EU is not there: Italians’ opinion during Coronavirus

Leonardo Saulle - April 16, 2020
coronavirus desk research EU politica politics sentiment analysis

EU is not there: Italians’ opinion during Coronavirus

Europa e Coronavirus - PXR Italy

More than 8 out of 10 Italians claim that Europe does not sufficiently support Italy in this period of health crisis: these are the main results of the research conducted by the research institute PXR Italy on a sample of over 1700 people. To the question "Do you think that the EU is sufficiently supporting Italy in facing the Coronavirus emergency?" 85% of respondents said that no, Europe is not.

When the opinion of more than 30 million Italians (out of a total of 37 million) is so polarised, one has to ask oneself a couple of questions. Especially if we consider that before the advent of the Coronavirus 42% of Italians wanted to leave Europe, against 44% who wanted to stay (the remaining 14% are impartial): of the former, 12% would have changed their minds if and only if the EU had done something concrete to help Italy in this emergency (TECNÈ data). But as already pointed out, Italians do not perceive the EU's presence in a satisfactory way. But before drawing conclusions, let's really ask ourselves a couple of questions. Let's start with the most obvious question: why does the European Union exist and what is its stated objective?

Why does the European Union exist and what is its stated objective?

The EU was officially born with the 1957 Treaty of Rome 'signed' by six founding states (including Italy): purely financial in nature, the treaty laid the foundations for the establishment of a common market and policies aimed at cooperation between member countries. The following years saw drastic changes from a social and political point of view, leading to the annexation of 21 additional states, for a total of 27 at the beginning of 2020. The history of the EU is one of broken barriers, connection and collaboration, but also of conflict, political interests and missed opportunities. A story, like all others, made by groups of people, but mostly (and too often unfortunately) by individuals.

But let's get to the point. The stated objectives of the European Union are:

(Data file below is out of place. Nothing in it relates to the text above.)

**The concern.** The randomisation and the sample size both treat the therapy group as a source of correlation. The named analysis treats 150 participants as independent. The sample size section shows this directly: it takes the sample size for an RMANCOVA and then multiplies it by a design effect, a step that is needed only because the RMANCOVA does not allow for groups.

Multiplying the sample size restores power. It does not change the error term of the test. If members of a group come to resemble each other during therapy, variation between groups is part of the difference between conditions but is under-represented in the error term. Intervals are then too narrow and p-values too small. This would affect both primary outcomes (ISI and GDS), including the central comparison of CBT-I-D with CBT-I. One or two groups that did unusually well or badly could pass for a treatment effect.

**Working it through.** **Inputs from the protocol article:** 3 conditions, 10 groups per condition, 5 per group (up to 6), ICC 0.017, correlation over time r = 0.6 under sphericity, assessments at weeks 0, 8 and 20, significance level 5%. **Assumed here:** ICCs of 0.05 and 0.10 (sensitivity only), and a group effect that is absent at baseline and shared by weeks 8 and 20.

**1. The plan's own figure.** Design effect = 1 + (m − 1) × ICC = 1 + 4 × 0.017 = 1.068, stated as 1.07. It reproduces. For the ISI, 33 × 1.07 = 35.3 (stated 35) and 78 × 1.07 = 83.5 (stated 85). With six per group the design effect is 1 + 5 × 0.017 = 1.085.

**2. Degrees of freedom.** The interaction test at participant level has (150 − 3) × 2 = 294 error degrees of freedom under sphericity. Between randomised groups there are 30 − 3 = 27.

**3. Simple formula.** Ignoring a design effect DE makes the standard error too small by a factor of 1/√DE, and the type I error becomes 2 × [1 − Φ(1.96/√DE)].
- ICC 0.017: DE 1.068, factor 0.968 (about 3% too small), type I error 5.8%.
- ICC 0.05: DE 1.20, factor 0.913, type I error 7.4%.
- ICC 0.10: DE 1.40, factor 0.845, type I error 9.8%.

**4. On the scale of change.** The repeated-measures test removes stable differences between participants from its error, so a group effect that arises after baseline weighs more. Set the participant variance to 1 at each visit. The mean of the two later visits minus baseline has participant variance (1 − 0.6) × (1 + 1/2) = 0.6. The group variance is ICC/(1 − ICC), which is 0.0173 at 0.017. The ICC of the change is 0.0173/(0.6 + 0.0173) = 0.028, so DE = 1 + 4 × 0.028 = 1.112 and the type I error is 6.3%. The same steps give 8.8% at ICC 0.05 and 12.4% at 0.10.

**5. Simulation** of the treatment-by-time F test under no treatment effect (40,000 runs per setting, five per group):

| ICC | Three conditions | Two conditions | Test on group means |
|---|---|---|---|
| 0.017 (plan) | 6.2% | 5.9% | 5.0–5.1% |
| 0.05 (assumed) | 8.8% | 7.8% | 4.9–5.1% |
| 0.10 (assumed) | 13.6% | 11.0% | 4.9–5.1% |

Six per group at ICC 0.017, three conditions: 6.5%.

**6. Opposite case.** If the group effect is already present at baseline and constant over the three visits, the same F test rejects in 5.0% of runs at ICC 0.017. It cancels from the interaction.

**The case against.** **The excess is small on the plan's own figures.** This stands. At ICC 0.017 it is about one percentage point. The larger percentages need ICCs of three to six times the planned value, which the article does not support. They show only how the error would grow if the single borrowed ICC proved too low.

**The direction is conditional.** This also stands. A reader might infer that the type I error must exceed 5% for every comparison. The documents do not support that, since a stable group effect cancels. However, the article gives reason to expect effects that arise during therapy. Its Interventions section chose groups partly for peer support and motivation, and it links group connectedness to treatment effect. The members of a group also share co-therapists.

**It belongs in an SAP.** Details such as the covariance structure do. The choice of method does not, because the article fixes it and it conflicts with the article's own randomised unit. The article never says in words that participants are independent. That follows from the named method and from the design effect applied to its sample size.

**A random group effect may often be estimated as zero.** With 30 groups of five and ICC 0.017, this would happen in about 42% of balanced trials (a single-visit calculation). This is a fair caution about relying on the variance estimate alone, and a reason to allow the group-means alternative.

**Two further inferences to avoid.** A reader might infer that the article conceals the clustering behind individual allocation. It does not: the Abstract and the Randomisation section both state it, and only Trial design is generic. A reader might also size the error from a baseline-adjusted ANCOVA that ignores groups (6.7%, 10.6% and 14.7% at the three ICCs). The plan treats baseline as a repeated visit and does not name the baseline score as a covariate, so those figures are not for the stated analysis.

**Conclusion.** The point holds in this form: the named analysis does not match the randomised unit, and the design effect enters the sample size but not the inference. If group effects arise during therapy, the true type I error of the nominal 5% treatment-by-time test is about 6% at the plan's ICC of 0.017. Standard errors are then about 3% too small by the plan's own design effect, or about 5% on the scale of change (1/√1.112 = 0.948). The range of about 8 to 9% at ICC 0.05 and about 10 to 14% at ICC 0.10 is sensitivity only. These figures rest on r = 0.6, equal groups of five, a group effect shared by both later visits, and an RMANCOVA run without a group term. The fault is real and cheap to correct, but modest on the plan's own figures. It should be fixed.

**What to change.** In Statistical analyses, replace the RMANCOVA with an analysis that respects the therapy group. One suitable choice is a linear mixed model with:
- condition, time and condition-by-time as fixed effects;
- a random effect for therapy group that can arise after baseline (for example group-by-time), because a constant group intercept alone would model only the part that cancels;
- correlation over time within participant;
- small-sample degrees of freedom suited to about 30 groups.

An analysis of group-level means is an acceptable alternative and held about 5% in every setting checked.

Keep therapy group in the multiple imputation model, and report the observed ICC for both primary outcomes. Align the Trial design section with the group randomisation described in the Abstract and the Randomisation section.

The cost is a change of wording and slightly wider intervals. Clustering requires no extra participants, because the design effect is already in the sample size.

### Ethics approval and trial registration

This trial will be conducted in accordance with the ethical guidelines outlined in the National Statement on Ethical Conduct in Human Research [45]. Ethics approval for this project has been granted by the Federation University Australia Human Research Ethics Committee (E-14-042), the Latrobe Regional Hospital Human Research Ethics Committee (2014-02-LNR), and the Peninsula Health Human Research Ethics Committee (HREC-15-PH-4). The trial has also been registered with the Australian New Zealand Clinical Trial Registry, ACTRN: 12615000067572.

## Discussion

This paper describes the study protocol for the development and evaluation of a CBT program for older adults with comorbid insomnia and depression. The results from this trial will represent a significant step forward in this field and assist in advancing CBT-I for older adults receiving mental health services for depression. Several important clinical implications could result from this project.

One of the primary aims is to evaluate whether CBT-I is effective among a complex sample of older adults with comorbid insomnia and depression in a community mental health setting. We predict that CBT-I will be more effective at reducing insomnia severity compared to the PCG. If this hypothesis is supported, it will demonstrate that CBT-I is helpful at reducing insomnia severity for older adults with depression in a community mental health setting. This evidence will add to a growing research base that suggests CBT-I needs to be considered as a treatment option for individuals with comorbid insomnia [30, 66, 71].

• Promote peace, its values and the well-being of its citizens;
  • Offer freedom, security and justice without internal borders;
  • Promote sustainable development based on balanced economic growth and price stability, a highly competitive market economy with full employment and social progress, and protection of the environment;
  • Combating social exclusion and discrimination;
  • Promoting scientific and technological progress;
  • Strengthen economic, social and territorial cohesion and solidarity between Member States to respect the richness of its cultural and linguistic diversity;
  • Establish an Economic and Monetary Union with the euro as its single currency.

Having said that, a second, less obvious question might be: what does Europe actually do for Italy?

Più di 8 italiani su 10 sostengono che l’Europa non supporti sufficientemente l’Italia: a partire da dati come questi possiamo porci delle domande, cercare delle risposte e solo alla fine cambiare la situazione che non ci soddisfa. Per concludere con le parole di Mahatma Gandhi: “Sii il cambiamento che vuoi vedere nel mondo”.


And here we come to the point. Because in fact it is not possible to give an answer in one sentence or in a 400-word newspaper article. It is precisely here that one needs the patience to inform oneself, to study and delve deeper; to understand that the EU is not the easy answer to a complex question: especially if the 'question' is the Coronavirus.

But it is well known, many Italians like simple but flashy solutions: the recent appeal of the Prime Minister to Giorgia Meloni and Matteo Salvini showed once again the weakness of the people of the bel paese to fake news and scandals. In 2019, 82% of Italians did not know how to recognise a fake new, while in 2018 it was estimated that 23% of facebook users living on the peninsula had shared at least one fake news story in the previous year (data INFOSFERA - Università degli studi Suor Orsola Benincasa).

In the information age we are responsible for the information we share. We have a great opportunity for knowledge and consequently great horizons for action: the EU is our playing field. In summary, more than 8 out of 10 Italians claim that Europe does not sufficiently support Italy in this difficult time given by the Coronavirus: starting from data like these we can ask ourselves questions, look for answers and only in the end change the situation that does not satisfy us. To conclude with the words of Mahatma Gandhi: "Be the change you want to see in the world".

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